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Pro-Garcetti PAC focuses on direct voter contact in LA mayoral election

Guadalupe Gonzalez, center, and Maria Gomez, right, are joined by another volunteer at the opening of the field office for the
Guadalupe Gonzalez, center, and Maria Gomez, right, are joined by another volunteer at the opening of the field office for the "Lots of People who Support Eric Garcetti for Mayor 2013" political action committee, April 8, 2013.
Sharon McNary/KPCC
Guadalupe Gonzalez, center, and Maria Gomez, right, are joined by another volunteer at the opening of the field office for the
Los Angeles City Councilman Eric Garcetti.
Hector Mata/AFP/Getty Images

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Los Angeles Mayor race 2013Mayoral candidate Wendy Greuel rebooted her campaign Tuesday with a speech that defended her support from City Hall unions and attacked her opponent, Eric Garcetti, as someone who “is good at handshakes, but who won’t stand by his work or his commitment.”

While the Eric Garcetti and Wendy Greuel campaigns have spent millions of dollars in the race for L.A. mayor, independent political action committees are spending millions more. The PAC supporting Eric Garcetti, “Lots of People Who Support Eric Garcetti for Mayor 2013,” is focusing its resources on making direct contact with pro-Garcetti voters, particularly Latinos. 

The staff of the “Lots of People” PAC includes a lot of veterans of President Obama’s re-election campaign. The PAC’s campaign director, Mary Jane Stevenson, ran the Obama campaign in California. The PAC is also borrowing a key Obama strategy: It plans to spend nearly $2 million  putting paid staffers and volunteers in direct contact with Latinos supportive of Garcetti.

That strategy is particularly important in an election that may see a low voter turnout, say "Lots of People" staffers.

Janitor Gabriel Zaimora is a member of the PAC's volunteer force. Wearing the purple T-shirt of his Service Workers West local of the Service Employees International Union, he says he cleans a local shopping mall. 

Zaimora  says he’ll make calls, help on the streets, and go door-to-door telling people to vote May 21. He gives his union’s political fund about $3 a week. The union is using donations from Zaimora and his fellow workers to give $100,000 to the "Lots of People" PAC. It’s also providing the PAC with volunteers.

"I am a union member," says Zaimora. "I come with them and I come by myself, you know, because I believe in Garcetti."

Zaimora cannot vote; he’s in the U.S. illegally. He likes Garcetti’s stance on changing immigration laws to permit people like him to remain and become citizens.

“The mayor is for everyone,” says Zaimora. “The mayor doesn’t only govern those who are legally in this country.” 

"Lots of People" campaign director Stevenson makes no apologies about Zaimora's immigration status.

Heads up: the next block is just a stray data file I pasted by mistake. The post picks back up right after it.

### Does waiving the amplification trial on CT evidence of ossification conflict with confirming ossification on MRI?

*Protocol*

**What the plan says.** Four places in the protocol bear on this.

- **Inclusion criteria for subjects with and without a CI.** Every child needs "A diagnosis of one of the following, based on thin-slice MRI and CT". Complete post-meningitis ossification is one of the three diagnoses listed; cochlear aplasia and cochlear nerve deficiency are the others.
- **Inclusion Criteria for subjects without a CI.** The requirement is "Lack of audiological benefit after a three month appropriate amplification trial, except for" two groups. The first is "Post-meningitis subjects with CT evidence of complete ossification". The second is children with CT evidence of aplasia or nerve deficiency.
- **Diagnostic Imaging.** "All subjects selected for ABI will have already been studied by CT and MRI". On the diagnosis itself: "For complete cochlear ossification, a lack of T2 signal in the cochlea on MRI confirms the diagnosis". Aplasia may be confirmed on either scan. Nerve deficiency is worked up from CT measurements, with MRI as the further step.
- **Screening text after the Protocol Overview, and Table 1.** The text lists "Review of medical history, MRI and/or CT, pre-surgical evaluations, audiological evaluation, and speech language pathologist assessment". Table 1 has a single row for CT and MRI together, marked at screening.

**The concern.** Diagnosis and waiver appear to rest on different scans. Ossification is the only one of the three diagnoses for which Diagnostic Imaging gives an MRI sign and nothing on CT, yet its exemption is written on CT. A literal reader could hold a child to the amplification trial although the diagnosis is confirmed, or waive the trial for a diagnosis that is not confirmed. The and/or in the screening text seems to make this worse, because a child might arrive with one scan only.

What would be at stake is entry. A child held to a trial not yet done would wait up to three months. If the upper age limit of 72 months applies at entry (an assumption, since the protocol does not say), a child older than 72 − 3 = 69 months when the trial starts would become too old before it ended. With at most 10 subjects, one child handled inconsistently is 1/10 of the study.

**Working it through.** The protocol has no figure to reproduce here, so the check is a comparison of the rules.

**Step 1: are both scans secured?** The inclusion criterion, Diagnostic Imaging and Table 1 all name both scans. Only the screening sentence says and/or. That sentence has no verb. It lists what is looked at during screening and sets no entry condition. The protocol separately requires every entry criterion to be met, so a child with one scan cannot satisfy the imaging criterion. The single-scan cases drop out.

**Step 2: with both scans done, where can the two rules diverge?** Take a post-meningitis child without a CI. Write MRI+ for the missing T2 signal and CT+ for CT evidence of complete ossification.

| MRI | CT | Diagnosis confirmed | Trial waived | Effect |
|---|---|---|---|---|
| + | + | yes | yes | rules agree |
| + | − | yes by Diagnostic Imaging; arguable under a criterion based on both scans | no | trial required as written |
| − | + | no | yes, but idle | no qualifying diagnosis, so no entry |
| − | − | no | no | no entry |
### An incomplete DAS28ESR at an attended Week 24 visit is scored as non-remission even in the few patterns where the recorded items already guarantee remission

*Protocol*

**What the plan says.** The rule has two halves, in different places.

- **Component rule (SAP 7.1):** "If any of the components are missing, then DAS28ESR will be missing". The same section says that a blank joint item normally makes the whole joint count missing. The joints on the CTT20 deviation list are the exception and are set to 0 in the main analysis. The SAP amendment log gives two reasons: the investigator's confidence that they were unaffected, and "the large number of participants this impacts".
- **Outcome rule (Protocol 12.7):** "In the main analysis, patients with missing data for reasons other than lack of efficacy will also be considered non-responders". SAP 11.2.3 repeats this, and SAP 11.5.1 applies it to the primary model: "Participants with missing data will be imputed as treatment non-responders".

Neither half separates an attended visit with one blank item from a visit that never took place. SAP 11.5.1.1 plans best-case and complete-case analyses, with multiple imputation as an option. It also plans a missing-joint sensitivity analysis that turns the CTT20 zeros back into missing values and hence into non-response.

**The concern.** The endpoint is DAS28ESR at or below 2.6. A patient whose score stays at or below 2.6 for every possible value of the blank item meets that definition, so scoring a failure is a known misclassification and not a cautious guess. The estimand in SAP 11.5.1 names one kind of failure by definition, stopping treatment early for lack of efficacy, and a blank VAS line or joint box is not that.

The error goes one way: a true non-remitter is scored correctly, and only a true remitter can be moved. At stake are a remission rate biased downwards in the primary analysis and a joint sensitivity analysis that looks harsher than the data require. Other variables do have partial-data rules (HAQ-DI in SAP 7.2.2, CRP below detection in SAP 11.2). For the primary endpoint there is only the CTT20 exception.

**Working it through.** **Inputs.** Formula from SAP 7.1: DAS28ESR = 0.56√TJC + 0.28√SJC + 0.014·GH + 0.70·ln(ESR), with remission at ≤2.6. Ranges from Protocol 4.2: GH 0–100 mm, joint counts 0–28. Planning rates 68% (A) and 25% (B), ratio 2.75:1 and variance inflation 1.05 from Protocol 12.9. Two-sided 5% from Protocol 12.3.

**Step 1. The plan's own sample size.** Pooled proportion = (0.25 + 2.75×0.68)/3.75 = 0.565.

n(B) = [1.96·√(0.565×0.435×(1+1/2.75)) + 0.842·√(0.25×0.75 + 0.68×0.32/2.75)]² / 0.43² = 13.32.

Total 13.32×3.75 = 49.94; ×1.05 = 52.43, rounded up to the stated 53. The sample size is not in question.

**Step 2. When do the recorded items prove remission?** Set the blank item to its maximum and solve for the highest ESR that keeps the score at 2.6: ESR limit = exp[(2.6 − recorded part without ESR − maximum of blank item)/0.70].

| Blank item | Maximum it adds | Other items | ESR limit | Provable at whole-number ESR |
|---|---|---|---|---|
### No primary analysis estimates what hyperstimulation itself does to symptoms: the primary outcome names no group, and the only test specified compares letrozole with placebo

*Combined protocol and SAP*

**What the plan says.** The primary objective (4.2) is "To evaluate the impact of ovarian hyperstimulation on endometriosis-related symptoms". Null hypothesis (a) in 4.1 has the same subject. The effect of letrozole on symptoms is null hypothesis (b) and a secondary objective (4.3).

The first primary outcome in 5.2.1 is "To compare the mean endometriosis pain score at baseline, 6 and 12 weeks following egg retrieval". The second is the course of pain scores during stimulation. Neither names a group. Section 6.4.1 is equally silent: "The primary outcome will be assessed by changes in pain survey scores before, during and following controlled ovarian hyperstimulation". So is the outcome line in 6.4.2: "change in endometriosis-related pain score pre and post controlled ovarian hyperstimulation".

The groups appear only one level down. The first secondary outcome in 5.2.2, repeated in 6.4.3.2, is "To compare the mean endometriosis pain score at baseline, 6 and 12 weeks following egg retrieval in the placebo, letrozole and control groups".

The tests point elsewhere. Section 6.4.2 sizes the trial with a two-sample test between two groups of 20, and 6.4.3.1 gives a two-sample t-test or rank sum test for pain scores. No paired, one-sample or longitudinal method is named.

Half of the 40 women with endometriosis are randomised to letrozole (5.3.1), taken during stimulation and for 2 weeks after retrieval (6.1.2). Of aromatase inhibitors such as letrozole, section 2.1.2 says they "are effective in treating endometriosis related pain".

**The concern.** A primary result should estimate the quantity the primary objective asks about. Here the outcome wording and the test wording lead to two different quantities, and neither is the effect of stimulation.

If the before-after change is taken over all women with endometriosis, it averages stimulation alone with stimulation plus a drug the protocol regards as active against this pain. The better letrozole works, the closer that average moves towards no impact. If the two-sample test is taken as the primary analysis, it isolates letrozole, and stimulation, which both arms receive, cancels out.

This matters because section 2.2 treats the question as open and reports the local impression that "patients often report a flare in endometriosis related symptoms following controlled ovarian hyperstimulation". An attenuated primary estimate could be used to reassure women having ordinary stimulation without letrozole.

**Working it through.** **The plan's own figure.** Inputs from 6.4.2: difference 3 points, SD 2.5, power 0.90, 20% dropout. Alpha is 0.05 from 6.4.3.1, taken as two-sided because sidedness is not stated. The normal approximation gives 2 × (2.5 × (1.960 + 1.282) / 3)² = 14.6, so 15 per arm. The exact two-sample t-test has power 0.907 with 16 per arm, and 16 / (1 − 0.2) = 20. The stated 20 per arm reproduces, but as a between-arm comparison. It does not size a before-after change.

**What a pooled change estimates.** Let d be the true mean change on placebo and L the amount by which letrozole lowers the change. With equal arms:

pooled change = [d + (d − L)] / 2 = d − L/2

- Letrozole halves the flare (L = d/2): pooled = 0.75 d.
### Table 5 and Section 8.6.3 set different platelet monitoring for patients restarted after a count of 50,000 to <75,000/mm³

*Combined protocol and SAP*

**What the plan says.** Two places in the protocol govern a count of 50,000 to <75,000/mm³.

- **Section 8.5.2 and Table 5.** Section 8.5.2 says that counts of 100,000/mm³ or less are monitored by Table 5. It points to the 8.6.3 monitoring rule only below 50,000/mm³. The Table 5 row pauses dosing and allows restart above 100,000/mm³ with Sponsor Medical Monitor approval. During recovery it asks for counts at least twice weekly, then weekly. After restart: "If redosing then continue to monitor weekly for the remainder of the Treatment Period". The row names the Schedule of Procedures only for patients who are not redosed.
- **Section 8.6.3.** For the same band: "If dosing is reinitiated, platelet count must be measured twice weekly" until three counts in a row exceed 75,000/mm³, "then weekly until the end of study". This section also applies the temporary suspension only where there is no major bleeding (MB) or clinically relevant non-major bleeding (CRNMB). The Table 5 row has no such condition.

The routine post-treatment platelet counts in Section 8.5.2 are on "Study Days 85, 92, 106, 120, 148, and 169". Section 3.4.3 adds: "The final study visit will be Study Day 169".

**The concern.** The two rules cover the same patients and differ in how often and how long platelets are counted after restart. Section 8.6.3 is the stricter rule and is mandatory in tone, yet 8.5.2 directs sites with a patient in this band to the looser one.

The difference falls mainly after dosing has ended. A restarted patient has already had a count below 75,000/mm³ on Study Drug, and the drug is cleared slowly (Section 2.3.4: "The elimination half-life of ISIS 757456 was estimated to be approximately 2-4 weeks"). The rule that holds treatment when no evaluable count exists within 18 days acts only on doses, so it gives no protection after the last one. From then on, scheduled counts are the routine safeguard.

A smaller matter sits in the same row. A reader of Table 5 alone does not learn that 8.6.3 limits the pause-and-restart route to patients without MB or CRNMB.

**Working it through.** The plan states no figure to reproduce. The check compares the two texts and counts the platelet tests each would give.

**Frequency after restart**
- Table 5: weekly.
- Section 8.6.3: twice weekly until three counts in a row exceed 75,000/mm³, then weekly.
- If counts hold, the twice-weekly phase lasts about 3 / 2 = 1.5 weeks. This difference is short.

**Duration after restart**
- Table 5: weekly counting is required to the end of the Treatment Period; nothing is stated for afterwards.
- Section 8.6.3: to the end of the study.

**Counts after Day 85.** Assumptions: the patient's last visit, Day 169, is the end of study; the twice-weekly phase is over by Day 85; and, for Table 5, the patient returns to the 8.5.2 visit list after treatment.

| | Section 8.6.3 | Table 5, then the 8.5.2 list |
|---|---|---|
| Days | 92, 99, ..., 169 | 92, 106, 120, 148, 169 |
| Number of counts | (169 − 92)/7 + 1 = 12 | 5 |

"We had many, many undocumented people asking others to vote during the Obama campaign; you don’t have to be able to vote to volunteer for a campaign," she says. "And we’re not going to stop people from volunteering for a campaign and getting their neighbors and friends and family to vote."

More than half of the money for the ground campaign is coming from wealthy donors who have already given Garcetti’s own committee the maximum donations allowed by law – $1,300 in each of the primary and general elections.

One of those maxed out donors is Ferris Wehbe. He owns apartment houses and a restaurant in Hollywood. He said he gave additional money to the PAC to counter the millions that city worker unions are putting into Working Californians, the PAC supporting Wendy Greuel.

"I’m really personally against PACS," says Wehbe, but "what I was watching and witnessing was a few special interests in the city trying to buy the election."

That echoes a criticism Garcetti has made, that city unions are trying to buy the mayor’s office for Greuel.

But KPCC’s analysis of campaign donation reports found that more than $400,000 of the nearly $1 million collected so far by the "Lots of People" PAC comes from unions representing laborers, janitors, industrial laundry workers, health care workers, Teamsters, engineers, teachers and dock workers.

"Lots of People" co-founder Rick Jacobs says there’s an important difference between the city union money supporting Greuel, and the mostly private sector union support for Garcetti.

"If Eric wins, they’re not going to be sitting across the table negotiating with him about their salary, and that’s a big difference," says Jacobs.

And those private sector union members, who count themselves among the “Lots of People who Like Eric Garcetti,” will be working hard over the next six weeks to convince Angelenos to vote for Garcetti on May 21st.